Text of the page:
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Say you have a current $I(t)$ (notice the time dependence) flowing through a Toroid with $N$ total loops and all the usual approximations: $(b-a) \ll r,\; B=0$ outside.

Figure

You are asked to calculate the magnetic field $B$. Could you apply Ampere's Law to obtain the familiar form of $B$ found for example here?:

$$B~=~\frac{\mu N I}{2\Pi r}.$$

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up vote 1 down vote accepted

You will in general also need to include the term from the time varying electric field. In integral form:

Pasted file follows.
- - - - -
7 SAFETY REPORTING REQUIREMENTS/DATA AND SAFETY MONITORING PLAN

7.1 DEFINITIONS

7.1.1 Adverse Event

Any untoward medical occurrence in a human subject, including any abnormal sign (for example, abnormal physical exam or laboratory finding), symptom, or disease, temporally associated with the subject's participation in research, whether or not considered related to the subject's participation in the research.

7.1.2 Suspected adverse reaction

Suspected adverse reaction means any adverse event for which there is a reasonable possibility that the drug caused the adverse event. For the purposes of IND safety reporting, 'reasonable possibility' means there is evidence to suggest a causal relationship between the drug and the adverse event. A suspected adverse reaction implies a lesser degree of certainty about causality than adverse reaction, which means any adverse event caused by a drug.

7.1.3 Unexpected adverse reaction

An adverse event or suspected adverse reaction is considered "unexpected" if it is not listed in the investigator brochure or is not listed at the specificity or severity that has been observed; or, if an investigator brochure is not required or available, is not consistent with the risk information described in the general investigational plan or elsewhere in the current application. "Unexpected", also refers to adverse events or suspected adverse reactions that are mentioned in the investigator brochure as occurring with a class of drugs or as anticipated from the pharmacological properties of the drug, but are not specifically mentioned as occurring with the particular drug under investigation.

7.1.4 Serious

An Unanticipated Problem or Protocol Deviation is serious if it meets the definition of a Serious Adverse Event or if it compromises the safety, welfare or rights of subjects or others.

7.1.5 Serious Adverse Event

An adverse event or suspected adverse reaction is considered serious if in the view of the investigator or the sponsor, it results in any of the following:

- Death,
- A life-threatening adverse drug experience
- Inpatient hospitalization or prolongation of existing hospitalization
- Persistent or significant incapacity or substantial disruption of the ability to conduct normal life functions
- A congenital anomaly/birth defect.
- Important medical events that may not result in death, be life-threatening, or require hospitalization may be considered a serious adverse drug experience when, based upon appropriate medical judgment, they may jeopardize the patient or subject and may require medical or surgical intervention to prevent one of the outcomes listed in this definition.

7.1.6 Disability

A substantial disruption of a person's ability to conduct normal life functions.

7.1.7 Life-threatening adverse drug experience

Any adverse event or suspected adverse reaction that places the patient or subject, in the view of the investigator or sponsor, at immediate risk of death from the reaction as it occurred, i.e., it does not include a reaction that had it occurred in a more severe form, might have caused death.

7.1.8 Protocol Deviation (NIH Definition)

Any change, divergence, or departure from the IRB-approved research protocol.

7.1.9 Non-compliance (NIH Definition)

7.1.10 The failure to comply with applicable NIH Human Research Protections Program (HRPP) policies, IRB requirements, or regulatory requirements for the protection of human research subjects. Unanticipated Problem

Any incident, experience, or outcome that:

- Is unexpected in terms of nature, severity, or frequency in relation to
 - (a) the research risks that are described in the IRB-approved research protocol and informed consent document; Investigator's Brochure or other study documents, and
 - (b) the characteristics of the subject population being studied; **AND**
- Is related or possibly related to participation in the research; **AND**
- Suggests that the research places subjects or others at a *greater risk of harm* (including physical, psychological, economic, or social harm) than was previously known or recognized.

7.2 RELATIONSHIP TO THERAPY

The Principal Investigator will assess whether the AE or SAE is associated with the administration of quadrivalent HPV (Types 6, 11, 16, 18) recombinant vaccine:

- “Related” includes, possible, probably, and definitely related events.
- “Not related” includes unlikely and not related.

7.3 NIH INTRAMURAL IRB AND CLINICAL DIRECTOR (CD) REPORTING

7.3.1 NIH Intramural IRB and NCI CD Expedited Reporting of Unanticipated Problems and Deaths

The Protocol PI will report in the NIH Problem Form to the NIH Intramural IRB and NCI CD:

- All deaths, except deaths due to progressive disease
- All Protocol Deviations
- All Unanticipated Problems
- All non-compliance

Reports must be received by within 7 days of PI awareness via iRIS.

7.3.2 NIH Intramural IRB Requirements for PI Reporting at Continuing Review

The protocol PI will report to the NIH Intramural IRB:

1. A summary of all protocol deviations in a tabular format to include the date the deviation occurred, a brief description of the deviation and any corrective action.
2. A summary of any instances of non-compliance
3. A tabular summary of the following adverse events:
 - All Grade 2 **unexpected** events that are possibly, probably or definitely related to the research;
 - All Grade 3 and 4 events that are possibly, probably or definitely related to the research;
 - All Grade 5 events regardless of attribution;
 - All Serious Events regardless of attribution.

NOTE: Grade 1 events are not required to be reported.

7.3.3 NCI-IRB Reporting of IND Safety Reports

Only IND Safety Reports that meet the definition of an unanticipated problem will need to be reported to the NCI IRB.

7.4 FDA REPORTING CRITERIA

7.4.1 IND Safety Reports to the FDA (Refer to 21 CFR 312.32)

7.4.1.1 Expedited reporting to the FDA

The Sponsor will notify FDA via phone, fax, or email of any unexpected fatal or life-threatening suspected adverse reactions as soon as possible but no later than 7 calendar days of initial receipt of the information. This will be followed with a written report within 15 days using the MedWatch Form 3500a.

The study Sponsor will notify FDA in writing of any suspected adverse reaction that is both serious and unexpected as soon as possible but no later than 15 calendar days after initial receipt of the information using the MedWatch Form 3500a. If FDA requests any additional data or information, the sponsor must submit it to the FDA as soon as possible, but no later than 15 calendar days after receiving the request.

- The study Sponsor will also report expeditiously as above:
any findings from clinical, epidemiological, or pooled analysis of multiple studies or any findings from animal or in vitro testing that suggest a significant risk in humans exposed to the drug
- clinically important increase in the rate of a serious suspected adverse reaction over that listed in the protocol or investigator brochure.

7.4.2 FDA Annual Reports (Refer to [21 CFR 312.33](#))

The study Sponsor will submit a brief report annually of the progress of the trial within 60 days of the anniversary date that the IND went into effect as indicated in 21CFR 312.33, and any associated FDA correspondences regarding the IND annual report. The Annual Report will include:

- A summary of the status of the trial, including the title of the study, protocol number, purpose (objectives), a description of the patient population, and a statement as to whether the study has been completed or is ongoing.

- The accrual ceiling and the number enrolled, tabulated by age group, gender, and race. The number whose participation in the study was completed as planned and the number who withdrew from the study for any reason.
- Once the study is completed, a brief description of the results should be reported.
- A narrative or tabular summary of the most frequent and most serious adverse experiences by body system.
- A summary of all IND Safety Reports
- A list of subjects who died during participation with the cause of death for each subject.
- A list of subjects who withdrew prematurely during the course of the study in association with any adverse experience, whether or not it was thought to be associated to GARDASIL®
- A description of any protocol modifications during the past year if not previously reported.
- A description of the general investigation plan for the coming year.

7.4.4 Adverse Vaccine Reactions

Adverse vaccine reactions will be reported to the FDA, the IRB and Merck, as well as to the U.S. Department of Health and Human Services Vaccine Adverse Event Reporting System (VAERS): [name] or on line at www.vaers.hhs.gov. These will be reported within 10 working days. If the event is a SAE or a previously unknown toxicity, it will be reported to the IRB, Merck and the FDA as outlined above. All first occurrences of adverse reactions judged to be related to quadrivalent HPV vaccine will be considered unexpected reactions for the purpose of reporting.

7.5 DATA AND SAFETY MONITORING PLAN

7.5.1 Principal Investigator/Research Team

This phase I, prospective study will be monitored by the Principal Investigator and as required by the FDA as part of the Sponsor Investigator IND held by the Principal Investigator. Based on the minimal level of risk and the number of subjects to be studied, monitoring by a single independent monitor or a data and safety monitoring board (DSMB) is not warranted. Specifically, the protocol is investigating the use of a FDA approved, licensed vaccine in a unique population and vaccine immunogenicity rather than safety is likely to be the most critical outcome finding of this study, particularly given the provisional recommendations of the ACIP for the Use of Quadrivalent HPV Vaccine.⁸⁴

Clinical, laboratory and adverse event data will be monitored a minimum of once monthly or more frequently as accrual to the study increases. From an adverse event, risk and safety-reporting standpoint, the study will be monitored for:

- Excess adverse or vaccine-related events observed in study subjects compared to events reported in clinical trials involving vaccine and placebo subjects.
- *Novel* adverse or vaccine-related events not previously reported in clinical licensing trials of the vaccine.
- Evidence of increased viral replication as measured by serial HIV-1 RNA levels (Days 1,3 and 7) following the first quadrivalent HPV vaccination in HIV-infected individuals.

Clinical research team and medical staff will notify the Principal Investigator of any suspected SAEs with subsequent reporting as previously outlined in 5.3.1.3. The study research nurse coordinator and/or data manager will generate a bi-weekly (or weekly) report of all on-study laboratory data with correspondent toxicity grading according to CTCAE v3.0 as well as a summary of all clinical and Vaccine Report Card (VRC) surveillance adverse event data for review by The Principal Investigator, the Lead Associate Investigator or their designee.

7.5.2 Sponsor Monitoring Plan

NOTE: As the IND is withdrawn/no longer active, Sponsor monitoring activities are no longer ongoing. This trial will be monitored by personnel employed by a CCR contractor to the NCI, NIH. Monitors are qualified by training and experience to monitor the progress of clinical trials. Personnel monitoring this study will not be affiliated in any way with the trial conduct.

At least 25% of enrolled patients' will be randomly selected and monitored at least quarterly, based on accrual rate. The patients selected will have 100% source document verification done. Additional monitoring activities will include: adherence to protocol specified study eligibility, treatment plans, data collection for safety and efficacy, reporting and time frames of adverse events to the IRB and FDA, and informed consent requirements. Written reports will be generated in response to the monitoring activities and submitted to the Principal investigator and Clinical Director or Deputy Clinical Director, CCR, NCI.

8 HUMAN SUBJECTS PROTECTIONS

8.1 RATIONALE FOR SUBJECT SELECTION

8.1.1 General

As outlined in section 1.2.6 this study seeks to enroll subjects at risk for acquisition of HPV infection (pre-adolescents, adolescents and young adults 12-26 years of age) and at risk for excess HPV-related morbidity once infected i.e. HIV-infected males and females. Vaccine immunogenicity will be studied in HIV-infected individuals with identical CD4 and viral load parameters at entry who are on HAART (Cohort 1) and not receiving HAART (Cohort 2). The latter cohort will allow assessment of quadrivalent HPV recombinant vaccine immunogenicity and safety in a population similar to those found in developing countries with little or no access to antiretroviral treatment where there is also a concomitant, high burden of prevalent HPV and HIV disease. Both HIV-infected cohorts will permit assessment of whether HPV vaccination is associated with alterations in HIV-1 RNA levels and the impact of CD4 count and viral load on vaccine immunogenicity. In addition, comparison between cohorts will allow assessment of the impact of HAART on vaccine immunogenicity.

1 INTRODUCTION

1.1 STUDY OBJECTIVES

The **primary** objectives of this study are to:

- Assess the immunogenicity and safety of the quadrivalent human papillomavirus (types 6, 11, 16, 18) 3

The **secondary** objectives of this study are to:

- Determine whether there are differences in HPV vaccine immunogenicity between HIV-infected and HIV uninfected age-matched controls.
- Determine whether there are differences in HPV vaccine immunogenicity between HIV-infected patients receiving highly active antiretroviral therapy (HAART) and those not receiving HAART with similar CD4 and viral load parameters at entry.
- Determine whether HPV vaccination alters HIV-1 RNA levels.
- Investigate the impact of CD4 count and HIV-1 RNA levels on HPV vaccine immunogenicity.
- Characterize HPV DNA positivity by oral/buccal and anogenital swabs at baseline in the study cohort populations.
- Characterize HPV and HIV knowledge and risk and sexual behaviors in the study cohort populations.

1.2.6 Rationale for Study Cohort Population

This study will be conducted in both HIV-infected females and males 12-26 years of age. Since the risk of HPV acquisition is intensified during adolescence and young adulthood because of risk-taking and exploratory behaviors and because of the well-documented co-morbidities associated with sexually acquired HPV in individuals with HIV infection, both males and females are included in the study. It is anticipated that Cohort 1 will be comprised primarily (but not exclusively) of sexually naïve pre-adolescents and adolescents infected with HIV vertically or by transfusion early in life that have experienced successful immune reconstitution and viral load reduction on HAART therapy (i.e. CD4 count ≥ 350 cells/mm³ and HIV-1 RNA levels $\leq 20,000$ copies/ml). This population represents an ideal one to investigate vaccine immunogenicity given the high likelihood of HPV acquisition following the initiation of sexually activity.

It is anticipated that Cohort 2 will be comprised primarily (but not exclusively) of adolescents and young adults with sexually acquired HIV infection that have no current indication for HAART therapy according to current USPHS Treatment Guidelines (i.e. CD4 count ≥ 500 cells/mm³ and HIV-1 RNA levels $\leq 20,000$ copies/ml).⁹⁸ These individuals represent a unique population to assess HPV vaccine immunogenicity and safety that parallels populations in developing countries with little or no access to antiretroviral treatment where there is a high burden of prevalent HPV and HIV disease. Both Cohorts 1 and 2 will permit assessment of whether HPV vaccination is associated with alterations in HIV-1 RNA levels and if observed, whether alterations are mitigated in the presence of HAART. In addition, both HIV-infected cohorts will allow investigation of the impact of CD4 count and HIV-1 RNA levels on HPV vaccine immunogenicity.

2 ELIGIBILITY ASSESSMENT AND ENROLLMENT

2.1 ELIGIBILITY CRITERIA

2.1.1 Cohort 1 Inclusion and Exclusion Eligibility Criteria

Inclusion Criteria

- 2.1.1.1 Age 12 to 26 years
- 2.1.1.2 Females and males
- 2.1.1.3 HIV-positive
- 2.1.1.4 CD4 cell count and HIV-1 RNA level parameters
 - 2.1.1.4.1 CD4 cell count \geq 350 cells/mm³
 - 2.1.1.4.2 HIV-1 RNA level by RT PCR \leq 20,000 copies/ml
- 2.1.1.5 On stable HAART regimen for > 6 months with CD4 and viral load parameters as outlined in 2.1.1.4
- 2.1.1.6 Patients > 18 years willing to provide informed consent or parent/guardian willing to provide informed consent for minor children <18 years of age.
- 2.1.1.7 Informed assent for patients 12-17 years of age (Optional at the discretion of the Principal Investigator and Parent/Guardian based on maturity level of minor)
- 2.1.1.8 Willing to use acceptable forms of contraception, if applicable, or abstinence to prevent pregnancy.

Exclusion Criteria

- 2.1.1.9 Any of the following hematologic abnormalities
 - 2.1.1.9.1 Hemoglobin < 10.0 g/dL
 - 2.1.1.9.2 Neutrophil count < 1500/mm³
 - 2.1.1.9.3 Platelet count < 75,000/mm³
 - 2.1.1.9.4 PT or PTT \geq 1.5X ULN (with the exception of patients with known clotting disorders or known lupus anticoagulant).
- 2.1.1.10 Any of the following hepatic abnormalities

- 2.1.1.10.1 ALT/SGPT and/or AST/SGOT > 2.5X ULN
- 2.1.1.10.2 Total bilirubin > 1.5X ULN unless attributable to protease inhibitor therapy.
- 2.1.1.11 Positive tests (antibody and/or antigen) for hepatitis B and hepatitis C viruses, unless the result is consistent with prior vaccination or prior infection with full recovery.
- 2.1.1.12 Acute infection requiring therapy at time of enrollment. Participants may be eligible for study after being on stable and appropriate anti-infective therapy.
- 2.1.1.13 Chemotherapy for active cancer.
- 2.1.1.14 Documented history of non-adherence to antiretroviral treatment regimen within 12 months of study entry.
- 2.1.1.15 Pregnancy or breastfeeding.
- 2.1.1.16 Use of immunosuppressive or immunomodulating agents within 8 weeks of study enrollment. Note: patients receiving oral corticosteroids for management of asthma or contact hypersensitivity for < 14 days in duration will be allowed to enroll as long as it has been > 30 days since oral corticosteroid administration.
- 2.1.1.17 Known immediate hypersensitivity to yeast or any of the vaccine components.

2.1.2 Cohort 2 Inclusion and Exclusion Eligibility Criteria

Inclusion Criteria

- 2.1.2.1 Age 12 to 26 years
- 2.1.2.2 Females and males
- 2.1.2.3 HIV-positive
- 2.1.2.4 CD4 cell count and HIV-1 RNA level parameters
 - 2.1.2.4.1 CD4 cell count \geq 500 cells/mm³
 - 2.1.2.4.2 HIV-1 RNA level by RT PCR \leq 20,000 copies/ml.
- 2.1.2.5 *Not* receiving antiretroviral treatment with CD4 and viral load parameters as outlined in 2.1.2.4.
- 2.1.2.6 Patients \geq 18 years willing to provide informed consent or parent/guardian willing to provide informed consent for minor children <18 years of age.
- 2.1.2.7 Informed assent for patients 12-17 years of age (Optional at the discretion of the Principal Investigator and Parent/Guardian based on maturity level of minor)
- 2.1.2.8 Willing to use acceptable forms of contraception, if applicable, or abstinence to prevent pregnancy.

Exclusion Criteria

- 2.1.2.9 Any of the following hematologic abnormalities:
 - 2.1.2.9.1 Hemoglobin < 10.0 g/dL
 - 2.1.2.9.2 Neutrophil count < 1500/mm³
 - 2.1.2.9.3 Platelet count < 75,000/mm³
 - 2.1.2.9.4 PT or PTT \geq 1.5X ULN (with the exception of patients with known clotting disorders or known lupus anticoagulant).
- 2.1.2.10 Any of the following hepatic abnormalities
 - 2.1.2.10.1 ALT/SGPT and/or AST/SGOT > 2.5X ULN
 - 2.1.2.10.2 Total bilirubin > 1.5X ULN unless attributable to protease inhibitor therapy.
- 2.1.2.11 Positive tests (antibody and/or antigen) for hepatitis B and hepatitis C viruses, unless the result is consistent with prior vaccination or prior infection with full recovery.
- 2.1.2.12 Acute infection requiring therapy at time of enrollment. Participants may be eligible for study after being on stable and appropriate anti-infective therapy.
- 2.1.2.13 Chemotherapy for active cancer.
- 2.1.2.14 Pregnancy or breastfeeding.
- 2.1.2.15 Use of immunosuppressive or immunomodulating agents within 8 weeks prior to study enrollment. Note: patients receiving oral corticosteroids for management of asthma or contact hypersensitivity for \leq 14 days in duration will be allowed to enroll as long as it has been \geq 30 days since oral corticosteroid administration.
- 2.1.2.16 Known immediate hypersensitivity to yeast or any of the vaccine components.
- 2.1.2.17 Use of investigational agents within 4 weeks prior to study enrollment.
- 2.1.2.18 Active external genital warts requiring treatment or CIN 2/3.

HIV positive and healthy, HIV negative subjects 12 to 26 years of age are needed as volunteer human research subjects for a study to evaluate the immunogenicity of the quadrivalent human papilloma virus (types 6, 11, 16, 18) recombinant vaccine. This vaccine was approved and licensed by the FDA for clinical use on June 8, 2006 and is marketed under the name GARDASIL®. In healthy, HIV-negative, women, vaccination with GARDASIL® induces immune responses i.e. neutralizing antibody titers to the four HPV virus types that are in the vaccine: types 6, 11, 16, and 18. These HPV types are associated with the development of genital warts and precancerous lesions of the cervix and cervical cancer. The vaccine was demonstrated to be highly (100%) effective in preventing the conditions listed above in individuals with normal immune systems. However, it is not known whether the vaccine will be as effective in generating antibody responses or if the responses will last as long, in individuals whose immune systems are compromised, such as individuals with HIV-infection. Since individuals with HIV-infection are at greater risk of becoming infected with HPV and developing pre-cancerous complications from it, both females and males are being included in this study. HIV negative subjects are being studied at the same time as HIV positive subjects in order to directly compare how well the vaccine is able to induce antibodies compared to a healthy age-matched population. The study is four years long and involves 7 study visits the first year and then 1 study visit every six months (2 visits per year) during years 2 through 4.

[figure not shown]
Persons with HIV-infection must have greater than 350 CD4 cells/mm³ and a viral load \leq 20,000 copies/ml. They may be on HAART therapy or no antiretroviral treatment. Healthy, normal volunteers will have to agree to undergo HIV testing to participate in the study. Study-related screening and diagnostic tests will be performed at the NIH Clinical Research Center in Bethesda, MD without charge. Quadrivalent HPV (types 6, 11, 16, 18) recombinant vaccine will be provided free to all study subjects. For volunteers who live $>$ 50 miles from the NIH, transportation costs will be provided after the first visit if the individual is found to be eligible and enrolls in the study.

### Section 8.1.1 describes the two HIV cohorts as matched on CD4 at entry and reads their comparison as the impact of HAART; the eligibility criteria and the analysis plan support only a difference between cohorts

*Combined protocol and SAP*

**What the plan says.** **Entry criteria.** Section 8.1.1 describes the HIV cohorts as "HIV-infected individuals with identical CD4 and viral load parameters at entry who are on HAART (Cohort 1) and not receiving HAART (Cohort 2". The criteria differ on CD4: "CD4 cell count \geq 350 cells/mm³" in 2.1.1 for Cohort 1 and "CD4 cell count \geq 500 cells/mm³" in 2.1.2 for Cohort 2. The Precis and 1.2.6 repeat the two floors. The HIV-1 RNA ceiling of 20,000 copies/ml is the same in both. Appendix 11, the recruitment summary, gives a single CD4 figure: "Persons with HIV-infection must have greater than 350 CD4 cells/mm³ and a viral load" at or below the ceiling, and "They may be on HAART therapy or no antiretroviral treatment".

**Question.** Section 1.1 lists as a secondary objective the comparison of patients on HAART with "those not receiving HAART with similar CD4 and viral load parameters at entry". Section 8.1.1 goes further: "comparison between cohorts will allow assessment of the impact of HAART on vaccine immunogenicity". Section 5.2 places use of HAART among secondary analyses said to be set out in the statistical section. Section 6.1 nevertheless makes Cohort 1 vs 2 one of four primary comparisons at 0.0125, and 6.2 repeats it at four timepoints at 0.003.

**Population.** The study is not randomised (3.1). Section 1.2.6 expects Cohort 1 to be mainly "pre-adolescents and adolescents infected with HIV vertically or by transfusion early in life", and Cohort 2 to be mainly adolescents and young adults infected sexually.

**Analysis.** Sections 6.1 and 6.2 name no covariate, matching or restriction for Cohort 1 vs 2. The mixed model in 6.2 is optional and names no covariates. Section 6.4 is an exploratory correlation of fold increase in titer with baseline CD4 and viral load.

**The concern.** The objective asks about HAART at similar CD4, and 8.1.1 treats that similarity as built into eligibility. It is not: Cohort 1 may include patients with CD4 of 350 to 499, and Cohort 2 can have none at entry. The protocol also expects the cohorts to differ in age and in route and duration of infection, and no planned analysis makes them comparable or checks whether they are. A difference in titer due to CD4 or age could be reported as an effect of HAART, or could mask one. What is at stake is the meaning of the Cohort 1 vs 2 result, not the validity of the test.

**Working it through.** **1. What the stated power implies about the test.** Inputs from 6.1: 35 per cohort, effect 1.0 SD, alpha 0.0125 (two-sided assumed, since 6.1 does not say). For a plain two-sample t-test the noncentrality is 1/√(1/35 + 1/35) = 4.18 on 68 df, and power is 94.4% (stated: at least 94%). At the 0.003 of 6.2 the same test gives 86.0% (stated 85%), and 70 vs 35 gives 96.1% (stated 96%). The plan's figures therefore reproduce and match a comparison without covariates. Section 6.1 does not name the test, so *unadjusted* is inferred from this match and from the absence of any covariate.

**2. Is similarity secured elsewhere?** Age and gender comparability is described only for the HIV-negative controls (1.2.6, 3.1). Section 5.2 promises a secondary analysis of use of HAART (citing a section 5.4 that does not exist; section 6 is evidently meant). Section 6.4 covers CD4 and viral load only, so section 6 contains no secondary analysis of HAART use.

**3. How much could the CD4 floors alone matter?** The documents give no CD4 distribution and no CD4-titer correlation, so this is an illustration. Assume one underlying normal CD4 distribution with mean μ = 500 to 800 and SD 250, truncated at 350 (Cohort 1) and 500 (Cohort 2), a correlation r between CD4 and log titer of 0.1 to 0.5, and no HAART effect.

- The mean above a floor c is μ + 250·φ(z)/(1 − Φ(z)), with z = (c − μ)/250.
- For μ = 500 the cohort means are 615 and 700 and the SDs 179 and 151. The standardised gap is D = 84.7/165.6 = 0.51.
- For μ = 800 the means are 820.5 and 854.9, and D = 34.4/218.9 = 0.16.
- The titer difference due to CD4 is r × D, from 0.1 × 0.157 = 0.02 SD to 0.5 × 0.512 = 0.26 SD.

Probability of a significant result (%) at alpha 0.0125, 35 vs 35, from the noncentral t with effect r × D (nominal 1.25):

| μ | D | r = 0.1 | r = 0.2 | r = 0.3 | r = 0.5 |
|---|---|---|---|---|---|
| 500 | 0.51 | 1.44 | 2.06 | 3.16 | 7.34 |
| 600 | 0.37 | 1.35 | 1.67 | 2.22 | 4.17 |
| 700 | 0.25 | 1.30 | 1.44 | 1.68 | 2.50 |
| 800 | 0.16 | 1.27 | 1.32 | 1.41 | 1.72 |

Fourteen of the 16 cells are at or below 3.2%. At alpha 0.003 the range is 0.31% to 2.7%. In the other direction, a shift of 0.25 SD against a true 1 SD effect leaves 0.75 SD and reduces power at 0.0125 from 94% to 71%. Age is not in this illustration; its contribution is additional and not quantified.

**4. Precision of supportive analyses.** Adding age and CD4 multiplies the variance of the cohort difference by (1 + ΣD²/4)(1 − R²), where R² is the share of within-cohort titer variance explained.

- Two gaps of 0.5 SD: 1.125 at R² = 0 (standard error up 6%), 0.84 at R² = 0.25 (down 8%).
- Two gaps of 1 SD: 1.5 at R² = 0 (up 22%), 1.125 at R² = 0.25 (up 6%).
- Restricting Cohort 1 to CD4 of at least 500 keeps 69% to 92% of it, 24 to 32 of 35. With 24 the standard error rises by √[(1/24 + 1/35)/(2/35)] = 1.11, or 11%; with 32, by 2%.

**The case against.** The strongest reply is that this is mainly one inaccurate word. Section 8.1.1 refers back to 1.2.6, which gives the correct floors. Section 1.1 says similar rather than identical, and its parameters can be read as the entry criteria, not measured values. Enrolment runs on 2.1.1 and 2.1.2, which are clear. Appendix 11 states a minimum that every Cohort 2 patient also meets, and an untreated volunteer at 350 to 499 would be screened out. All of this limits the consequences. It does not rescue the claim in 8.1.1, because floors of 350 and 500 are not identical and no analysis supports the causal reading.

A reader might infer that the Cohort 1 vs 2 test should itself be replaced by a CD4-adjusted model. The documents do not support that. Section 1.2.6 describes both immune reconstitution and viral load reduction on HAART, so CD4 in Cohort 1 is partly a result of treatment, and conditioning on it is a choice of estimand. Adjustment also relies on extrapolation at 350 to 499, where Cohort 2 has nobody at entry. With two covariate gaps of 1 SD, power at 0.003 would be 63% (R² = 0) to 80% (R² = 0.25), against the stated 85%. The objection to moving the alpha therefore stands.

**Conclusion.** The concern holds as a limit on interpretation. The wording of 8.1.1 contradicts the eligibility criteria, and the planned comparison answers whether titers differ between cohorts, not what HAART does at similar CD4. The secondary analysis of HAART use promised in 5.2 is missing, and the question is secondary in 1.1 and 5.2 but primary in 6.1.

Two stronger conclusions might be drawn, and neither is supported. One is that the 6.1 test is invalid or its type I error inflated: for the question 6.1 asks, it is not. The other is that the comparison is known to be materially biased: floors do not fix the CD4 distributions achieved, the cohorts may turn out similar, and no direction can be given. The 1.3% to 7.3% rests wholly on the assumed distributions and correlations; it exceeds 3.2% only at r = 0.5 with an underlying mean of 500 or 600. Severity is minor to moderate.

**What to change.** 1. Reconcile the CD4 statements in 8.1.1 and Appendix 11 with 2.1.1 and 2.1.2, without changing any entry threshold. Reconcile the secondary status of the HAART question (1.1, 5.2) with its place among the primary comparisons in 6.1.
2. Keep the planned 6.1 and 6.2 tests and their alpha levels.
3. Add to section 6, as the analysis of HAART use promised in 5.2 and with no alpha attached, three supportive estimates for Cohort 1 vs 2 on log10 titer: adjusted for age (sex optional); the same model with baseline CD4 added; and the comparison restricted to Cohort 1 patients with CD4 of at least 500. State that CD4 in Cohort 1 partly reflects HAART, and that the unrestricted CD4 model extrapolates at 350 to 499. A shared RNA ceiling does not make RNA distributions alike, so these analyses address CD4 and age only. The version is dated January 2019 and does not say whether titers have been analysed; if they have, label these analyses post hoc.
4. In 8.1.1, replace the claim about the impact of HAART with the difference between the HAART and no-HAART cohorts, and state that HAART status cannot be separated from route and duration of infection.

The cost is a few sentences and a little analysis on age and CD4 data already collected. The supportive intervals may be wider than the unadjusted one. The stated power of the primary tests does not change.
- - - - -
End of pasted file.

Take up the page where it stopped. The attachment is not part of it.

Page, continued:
$$ \oint_{\partial A}{\vec{B}\cdot d\vec{s}} = \mu_0I + \frac{1}{c^2}\frac{\partial}{\partial t}\int_{A}\vec{E}\cdot dA $$

If $I(t)$ changes slowly so that the second term is small, you can do the calculation as in the static case.

For any given application, it's important to examine the approximations you are making, and determine if they are justified in your particular case. Here, you should also realize that Ampere's Law is telling you the component of B along the path of integration. Inside the toroid, there is a radial component as well.

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Thanks, I knew Ampere's Law couldn't be applied disregarding the time dependence of the current and I wanted some confirmation. Thanks! –  Gabriel May 1 '12 at 14:59
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